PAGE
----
A couple of hours before Xinran spoke in the basement of Elliott Bay, Stephen Mitchell was there, reading from his new book of translations and commentary. Though the abominable presumption of calling his anthology The Second Book of the Tao awoke in me a half-remembered animosity (Assuming the primacy of the Daodejing in the Daoist canon! Appropriating Zhuangzi to the purposes of Stephen Mitchell! Grab-bag spirituality! Bah!), I had once spent an entire week absorbed in his Gilgamesh, finding that there, at least, I didn’t mind him stuffing bits of Stephen Mitchell into the chinks left by older writers. Take, for instance, the following:
When he walked into the main street of Uruk,
the people gathered around him, marveling,
the crowds kept pressing closer to see him,
like a little baby they kissed his feet.
“What an enormous man!” they whispered.
“How much like Gilgamesh--not quite so tall
but stronger-boned. In the wilderness
he grew up eating grass with gazelles,
he was nursed on the milk of antelope and deer.
Gilgamesh truly has met his match.
This wild man can rival the mightiest of kings.”
How much more faithful to my idea of an epic than the more careful and scholarly version by N. K. Sandars:
He entered Uruk, that great market, and all the folk thronged round him where he stood in the street in strong-walled Uruk. The people jostled; speaking of him they said, ‘He is the spit of Gilgamesh.’ ‘He is shorter.’ ‘He is bigger of bone.’ ‘This is the one who has reared on the milk of wild beasts. His is the greatest strength.’ The men rejoiced: ‘Now Gilgamesh has met his match. This great one, this hero whose beauty is like a god, he is a match even for Gilgamesh.’
Of course, one might wonder where the heck the gazelles came from, and suspect they were merely overflow from the teeming mental landscape of Stephen Mitchell, where an overpopulation had developed for reasons entirely unrelated to Gilgamesh but needing outlet before the grass was all eaten and the ecosystem wrecked.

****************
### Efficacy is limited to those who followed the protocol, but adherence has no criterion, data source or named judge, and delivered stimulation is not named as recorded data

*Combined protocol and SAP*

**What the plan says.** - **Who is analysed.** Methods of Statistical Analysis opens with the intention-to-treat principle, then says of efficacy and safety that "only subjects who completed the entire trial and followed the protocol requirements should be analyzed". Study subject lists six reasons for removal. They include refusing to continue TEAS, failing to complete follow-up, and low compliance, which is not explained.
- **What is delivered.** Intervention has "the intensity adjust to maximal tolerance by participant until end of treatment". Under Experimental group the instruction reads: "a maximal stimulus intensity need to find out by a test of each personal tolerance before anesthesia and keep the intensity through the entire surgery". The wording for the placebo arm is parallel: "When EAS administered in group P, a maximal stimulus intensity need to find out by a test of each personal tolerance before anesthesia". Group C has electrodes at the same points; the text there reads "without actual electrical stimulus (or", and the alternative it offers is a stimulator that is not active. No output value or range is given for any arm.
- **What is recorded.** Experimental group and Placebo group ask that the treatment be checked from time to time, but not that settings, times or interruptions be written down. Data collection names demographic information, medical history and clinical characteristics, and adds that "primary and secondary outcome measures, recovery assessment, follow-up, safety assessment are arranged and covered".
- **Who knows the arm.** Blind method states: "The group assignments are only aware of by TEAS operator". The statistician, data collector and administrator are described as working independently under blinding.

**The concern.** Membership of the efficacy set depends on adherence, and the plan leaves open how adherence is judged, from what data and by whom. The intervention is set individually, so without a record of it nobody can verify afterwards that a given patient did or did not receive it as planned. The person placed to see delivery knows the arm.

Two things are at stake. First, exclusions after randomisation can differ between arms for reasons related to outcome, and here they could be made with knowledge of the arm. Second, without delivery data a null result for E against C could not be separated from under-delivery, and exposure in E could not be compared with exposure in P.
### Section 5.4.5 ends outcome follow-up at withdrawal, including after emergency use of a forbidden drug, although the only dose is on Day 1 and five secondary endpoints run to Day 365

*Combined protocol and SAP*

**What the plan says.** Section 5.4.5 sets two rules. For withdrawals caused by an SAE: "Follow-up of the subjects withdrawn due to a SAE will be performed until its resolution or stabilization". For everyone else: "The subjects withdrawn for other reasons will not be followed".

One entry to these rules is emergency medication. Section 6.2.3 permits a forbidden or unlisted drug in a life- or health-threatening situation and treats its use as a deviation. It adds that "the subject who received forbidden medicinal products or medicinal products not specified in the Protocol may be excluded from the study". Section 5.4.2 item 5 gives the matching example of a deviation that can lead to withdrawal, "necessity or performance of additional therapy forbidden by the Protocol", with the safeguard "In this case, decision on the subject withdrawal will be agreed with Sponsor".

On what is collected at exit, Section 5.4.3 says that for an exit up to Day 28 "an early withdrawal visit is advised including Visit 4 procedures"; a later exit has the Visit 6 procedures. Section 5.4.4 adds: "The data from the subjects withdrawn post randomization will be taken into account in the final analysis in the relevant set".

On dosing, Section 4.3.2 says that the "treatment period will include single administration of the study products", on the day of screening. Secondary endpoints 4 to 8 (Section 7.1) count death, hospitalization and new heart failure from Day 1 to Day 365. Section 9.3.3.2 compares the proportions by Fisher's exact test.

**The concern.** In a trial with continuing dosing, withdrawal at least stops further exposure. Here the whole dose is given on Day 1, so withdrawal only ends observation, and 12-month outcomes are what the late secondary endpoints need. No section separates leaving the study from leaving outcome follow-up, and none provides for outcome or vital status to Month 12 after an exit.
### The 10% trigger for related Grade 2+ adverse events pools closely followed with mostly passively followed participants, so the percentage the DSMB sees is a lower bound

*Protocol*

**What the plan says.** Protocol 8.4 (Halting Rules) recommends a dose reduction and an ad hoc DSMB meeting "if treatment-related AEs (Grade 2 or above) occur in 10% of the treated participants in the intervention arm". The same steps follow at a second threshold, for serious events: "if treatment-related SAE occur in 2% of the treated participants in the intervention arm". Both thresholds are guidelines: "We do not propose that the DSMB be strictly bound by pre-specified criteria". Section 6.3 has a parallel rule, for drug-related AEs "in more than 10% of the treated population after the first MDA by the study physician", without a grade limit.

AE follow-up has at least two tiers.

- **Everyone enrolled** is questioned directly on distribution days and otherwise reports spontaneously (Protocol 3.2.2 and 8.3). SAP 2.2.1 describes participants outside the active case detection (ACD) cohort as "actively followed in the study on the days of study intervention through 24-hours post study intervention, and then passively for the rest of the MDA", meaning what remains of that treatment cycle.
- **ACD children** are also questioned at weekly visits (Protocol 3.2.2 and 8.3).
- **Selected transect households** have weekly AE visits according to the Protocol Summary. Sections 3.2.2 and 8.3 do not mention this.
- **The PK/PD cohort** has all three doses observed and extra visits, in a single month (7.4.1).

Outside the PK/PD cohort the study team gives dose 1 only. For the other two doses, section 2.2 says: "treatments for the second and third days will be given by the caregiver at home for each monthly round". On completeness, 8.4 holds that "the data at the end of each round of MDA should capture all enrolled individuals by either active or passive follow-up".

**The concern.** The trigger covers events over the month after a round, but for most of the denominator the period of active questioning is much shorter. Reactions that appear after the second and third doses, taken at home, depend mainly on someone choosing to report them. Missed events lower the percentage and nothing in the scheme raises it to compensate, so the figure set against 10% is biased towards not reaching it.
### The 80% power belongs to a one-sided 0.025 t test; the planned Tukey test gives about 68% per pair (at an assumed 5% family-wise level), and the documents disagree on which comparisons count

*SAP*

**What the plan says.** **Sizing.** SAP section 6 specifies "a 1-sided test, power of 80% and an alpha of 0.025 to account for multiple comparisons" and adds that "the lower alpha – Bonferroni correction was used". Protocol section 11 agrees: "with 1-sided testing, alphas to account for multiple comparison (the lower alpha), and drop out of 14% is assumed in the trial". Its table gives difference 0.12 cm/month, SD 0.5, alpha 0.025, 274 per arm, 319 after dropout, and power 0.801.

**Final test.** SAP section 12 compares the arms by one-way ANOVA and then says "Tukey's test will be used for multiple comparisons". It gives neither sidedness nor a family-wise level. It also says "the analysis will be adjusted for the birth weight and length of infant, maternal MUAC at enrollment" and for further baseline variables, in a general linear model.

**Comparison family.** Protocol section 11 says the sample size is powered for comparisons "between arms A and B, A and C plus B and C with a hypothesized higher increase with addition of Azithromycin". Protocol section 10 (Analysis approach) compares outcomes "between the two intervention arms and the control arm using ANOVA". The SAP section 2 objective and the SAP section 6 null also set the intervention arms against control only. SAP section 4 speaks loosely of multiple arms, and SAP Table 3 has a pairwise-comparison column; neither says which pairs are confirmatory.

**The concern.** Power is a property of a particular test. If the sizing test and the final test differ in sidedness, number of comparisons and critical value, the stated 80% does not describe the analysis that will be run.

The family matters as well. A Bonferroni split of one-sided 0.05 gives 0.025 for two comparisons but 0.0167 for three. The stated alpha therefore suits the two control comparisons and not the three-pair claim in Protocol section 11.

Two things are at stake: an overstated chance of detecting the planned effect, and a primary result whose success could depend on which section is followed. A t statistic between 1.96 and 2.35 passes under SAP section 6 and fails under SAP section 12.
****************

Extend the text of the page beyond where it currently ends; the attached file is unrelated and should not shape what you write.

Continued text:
But no mind! Afraid not of antelope, not daunted by deer, I would listen to this singular voice!
There were things in the reading to make me squirm, but I am always happy to have my suspicions vindicated. Mitchell draws the kind of audience whose loudest sighs of appreciation come with the simplest statements about harmony coming with the centering of the self. He has the kind of awareness of words’ rhythm that I’m still surprised to find rare. He shows no trace of doubt that if a though occurred to him it must be interesting, and if it occurred to his wife [link] it could fix the world.
As for his voice--there are hints that nature made it loud and raspy, but by generous application of life-affirming philosophy he constrains it to a quiet and unctuous huskiness.
He read, and his reading came to end, and people asked him questions. Someone asked a reasonable question, the kind to which he could give a brief but still revealing answer, a question about his work habits. I was interested to hear that making a version of Zhuangzi seemed to him straightforward: find the seven or eight translations into English and German; read, amalgamate, and transform. But for Homer he was somehow haunted by uncertainty about the meanings of words, and saw a need to consult volumes of scholarly commentary. Whence, I almost wished to ask him, this sudden sense of responsibility to the interpretive tradition? Where is our dauntless Stephen Mitchell, herder of gazelles?
But I stayed quiet, so as not to take up time that could be used by others to ask questions like “What’s the historical link between Daoism and Zen?”
What about the world?